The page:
Xinhua News: Somalia, U.N. agency launch major nutrition survey for children, women (1/16).

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Editorials and Opinions

Government, Private Investments Critical To Ensuring Continued Success Of Global Health Initiatives

Wall Street Journal: Bill Gates: The Best Investment I’ve Ever Made
Bill Gates, co-chair of the Bill & Melinda Gates Foundation

“…Over the past two decades, my wife Melinda and I have put a total of $10 billion into organizations that do … challenging [global health] work, including three big ones: Gavi, the Vaccine Alliance; the Global Fund; and the Global Polio Eradication Initiative. … Without more funding over the next 18 months, all three of these institutions will have to dramatically scale back their efforts to fight disease and keep people healthy. This shouldn’t be allowed to happen. These organizations are not trivial or expendable. In fact, they are probably the best investments our foundation has ever made. … Decades of data and experience suggest that money is the most important thing in the fight against disease. The correlation is extremely strong between levels of foreign aid for health and decreasing death rates for some of the deadliest diseases. As contributions go up, deaths retreat. The world now has to decide if it wants to continue that remarkable trend. … Institutions such as Gavi, the Global Fund, and GPEI are the closest things that we have to surefire bets to alleviate suffering and save lives. They are the best investments that Melinda and I have made in the past 20 years, and they are some of the best investments the world can make in the years ahead” (1/16).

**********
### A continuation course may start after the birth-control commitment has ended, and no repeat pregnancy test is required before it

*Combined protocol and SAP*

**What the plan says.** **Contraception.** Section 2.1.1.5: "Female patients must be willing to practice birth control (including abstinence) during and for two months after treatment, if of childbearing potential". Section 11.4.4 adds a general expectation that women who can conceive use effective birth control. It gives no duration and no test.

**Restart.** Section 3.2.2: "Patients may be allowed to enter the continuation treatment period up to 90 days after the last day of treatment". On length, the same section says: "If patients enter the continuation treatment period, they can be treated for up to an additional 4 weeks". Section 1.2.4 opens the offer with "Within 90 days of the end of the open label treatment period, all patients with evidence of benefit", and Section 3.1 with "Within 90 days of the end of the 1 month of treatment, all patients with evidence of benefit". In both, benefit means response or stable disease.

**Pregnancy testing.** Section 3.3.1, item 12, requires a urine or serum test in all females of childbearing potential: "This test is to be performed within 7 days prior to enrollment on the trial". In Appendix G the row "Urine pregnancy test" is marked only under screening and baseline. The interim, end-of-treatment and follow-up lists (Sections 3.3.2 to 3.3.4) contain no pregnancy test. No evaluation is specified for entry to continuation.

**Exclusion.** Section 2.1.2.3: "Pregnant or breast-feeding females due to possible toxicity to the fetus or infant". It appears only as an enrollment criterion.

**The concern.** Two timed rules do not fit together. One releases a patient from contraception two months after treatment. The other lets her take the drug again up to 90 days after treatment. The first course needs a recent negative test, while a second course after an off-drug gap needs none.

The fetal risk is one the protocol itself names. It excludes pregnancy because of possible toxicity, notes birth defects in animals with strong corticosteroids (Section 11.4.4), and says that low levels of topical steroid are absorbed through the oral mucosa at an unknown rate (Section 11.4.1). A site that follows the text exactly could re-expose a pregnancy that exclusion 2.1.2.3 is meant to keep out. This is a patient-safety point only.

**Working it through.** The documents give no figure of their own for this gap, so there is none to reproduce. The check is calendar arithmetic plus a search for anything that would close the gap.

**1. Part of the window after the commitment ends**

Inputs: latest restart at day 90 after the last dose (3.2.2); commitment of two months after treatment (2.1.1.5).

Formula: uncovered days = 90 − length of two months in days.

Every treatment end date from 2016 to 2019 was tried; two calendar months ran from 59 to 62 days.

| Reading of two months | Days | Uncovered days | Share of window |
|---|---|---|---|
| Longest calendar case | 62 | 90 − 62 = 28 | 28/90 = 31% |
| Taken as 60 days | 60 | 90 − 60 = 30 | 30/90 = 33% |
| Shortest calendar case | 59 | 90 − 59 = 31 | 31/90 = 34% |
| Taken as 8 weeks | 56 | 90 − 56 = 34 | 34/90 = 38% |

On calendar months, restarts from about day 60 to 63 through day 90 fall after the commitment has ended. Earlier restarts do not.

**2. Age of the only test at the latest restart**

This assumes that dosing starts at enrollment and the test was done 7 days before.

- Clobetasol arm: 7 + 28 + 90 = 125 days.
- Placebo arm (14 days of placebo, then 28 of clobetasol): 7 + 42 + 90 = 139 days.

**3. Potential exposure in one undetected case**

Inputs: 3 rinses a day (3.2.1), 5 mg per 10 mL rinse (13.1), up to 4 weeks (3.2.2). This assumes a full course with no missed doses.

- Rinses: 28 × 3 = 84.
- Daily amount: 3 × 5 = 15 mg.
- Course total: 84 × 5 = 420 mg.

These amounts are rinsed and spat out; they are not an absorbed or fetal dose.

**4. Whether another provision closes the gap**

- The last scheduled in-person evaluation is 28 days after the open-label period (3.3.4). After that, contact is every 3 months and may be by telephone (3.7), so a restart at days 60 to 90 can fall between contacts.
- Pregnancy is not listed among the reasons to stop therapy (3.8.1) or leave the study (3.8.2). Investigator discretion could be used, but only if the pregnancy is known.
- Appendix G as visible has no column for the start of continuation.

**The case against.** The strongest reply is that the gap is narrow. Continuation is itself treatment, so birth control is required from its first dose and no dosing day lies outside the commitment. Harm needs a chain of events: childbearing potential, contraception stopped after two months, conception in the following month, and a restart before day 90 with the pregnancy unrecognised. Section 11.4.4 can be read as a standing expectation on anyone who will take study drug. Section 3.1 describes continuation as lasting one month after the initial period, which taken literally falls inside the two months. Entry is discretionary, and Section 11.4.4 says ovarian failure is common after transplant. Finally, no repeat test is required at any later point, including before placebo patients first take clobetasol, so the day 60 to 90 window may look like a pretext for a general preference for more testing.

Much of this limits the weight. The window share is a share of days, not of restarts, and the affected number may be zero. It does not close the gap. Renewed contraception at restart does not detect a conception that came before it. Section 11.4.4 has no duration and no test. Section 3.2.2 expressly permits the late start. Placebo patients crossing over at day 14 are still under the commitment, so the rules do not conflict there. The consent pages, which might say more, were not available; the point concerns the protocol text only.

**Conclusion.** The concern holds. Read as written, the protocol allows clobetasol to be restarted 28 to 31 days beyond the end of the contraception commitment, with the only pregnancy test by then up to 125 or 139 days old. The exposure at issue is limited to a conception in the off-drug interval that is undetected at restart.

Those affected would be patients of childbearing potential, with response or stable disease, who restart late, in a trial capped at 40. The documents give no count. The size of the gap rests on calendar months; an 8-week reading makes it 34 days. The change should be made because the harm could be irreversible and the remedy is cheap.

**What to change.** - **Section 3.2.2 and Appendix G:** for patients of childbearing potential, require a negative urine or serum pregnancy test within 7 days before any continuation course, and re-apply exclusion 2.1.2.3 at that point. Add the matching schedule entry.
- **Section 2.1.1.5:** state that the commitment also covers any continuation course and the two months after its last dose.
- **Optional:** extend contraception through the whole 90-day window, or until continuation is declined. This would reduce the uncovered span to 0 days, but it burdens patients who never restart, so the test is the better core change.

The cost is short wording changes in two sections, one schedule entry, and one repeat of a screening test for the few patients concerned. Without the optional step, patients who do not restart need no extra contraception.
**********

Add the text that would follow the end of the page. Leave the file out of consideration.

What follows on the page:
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Editorial, Opinion Piece Discuss Threat Of, Need For Action To Address Climate Change

Washington Post: More studies show terrible news for the climate. We should be alarmed.
Editorial Board

“Another day, another study showing terrible news for the climate. There is a danger that scientists’ findings are coming so often and sounding so dire that even thoughtful observers will tire of being alarmed. But alarm is the only reasonable reaction. … These findings, particularly the new ocean warming estimates, underscore a crucial point in the climate debate. … By doing too little to respond to the warming threat, humans are effectively betting their future on the notion that the climate consequences of their behaviors will fall on the relatively benign end of the spectrum of possibilities. But they could also fall on the far more severe end. World leaders should be scrambling to buy insurance against that risk by investing in emissions-free technologies. Instead, President Trump ignores the issue except to dismiss it, and even leaders who acknowledge the problem do too little. Future generations will find it unthinkable that the world responded so weakly in the face of such clear warnings” (1/16).